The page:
The first half is mixed: the whaling station was hardcore, but the rest of the module was standard fare and didn’t push any near-death experiences. The average mooks weren’t worth noting; the Nkechi-based challenges were either out-grappled or dealt with without resorting to bloodshed. (Save the aforementioned mook crabs.)

I thought the kelpie would thrash the druid, since he went in solo and it was several CRs above him. He summoned a squid, which resulted in the kelpie getting pinned as the eidolon swam in, and that was the end of that.

The whaling station, though… the autobot druid transformed and rolled out as a raptor, heading for the hostage, who happened to be Sasha (punishment for talking the PCs’ out of siding with the Red Mantis). The rest of the party slogged their way through the mooks, while raptor druid took the leveled boss in the teeth. Quick work from the oracle saved his bacon. Meanwhile, the monk investigated the side buildings, looking for snipers he couldn’t find (who perpetually shot him in the ass). It was a lot tougher than the combats on the Shiv, and the druid almost bought it. (Well, save for his backup points and that scroll of raise dead the party’s probably forgotten about.)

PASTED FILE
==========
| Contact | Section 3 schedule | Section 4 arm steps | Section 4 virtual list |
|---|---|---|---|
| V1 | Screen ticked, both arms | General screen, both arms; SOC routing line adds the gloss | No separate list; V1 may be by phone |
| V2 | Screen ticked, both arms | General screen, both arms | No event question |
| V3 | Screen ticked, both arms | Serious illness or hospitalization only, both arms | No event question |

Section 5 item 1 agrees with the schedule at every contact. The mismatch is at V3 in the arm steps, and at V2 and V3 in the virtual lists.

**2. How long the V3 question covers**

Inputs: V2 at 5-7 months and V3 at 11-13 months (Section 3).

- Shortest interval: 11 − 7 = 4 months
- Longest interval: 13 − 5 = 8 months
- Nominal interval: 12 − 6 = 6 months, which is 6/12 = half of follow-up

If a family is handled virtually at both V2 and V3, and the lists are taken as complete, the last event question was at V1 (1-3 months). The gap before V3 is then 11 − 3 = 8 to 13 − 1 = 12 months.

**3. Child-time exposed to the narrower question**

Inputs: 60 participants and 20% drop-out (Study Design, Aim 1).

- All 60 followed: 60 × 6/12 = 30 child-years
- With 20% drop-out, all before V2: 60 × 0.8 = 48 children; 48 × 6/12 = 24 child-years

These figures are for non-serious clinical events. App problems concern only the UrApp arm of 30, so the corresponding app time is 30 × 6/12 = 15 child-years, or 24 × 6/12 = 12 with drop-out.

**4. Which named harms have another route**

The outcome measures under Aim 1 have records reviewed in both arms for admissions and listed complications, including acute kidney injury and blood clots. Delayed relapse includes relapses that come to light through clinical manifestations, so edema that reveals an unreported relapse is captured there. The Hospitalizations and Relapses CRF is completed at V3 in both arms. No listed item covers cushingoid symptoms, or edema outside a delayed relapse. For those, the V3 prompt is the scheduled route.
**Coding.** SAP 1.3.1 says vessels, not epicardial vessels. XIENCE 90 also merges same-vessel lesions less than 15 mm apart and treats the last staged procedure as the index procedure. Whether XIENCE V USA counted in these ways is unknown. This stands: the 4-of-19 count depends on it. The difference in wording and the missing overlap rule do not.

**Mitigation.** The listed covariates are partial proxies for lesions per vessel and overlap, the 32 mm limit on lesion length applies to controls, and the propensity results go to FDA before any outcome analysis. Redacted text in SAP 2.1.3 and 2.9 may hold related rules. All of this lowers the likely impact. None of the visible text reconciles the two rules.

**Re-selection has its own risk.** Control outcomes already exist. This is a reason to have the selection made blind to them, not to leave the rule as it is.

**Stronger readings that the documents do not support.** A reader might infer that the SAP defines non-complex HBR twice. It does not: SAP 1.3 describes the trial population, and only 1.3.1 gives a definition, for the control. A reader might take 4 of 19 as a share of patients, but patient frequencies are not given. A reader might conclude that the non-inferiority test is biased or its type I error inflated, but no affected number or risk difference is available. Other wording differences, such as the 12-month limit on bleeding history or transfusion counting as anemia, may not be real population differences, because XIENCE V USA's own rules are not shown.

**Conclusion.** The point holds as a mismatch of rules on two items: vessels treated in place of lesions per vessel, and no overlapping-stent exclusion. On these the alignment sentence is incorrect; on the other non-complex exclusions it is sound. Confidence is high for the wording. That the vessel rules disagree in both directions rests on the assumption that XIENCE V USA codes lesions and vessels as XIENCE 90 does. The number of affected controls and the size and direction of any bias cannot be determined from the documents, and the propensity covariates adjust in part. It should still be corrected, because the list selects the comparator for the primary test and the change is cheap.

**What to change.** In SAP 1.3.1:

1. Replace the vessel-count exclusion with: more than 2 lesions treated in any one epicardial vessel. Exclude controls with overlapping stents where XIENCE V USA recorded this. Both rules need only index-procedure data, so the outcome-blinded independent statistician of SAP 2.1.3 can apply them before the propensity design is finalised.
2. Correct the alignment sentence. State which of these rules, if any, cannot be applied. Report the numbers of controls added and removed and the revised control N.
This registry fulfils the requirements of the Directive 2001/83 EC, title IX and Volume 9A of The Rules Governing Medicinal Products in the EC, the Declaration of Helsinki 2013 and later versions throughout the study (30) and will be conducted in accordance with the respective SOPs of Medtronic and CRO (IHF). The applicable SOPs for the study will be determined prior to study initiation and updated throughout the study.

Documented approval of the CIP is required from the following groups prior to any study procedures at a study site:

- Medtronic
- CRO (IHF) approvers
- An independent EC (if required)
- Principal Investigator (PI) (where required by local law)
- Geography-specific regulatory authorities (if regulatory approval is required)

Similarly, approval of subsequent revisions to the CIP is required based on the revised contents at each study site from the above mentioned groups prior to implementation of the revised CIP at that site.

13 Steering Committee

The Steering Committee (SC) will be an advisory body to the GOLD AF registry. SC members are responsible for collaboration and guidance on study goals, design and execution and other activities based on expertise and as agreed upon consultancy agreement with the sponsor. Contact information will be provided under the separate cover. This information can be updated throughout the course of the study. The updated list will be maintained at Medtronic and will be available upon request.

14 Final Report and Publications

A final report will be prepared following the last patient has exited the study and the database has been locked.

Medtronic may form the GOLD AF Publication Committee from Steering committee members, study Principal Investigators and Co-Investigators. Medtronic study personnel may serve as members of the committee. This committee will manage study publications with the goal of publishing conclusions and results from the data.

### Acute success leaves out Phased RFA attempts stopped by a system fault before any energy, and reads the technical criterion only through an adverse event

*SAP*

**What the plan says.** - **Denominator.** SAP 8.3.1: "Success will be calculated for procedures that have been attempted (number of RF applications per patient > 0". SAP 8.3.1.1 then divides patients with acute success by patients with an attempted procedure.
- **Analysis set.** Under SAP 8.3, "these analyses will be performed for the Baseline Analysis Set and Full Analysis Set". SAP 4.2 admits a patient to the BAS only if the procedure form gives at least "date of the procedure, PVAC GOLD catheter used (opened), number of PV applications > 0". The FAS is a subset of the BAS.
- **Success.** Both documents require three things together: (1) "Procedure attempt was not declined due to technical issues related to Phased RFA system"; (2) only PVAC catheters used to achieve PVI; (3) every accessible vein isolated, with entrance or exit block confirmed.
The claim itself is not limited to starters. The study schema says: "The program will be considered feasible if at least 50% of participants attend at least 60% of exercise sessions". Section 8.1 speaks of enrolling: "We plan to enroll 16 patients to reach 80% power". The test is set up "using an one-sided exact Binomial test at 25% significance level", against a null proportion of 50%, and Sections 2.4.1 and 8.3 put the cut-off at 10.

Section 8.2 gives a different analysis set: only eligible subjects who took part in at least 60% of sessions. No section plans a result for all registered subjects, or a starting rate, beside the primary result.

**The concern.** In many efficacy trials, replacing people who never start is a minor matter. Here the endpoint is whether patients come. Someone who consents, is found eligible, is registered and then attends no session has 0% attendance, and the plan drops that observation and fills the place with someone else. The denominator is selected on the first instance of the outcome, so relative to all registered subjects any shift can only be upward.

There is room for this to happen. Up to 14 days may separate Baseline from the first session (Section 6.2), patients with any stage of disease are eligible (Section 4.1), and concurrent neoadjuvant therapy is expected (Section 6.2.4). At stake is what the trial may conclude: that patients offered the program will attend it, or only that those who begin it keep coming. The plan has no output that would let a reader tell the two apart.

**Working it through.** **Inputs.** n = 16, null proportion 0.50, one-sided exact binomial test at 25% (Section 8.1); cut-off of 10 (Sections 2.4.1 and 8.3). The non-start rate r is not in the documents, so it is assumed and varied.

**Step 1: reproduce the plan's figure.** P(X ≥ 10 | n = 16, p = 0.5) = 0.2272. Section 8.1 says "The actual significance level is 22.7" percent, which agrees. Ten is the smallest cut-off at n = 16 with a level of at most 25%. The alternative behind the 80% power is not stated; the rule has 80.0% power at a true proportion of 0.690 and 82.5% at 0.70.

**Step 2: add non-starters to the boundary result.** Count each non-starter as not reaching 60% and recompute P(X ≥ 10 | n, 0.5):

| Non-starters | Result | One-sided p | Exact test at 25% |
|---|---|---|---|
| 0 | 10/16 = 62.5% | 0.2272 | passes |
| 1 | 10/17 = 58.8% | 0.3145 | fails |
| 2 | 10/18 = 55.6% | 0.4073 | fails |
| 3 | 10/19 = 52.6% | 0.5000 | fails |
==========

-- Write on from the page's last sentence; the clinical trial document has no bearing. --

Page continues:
I made the dream-serpent into a form of Yarzoth, who is becoming something of a recurring villain in this piece. I was hoping she’d pummel at least one PC back into the waking realm, them being just in animal form and all; while several PCs were cutting it close health-wise, she was soundly thrashed.

Things I Would Do/Did Different

To be honest? Not much. The first half of the module is smooth and simple, and fills its duty of setting the PCs on the trail towards Saventh-Yhi. And giving them a bunch of cake challenges on the way. I did add a few more encounters with the revolting natives, which was about it on that end.

The biggest problem I see here is trying to get the PCs to bite on the whole “expedition to Saventh-Yhi” thing, which may thwart other groups. (To be honest, I didn’t pick up the rest of the path until after my players had consigned themselves to a faction.) I had the NPCs’ pitch it as El Dorado with dollar-signs in their eyes; between that and a general malaise that they were hooked on the Canned Adventure Railroad, they decided to bite and soldier on. Though I’d rather it had been more of a natural “Well shit, let’s go do that” kind of thing.

Sadly, despite all my assurances and needling, not one of them took the plunge and bought a loot donkey for eight damn dollars. I’m going to need to look at their loot inventory and make sure their accumulated wealth/ill-gotten gains aren’t slowing them down.


4 thoughts on “Serpent’s Skull: Racing to Ruin (1) Eleder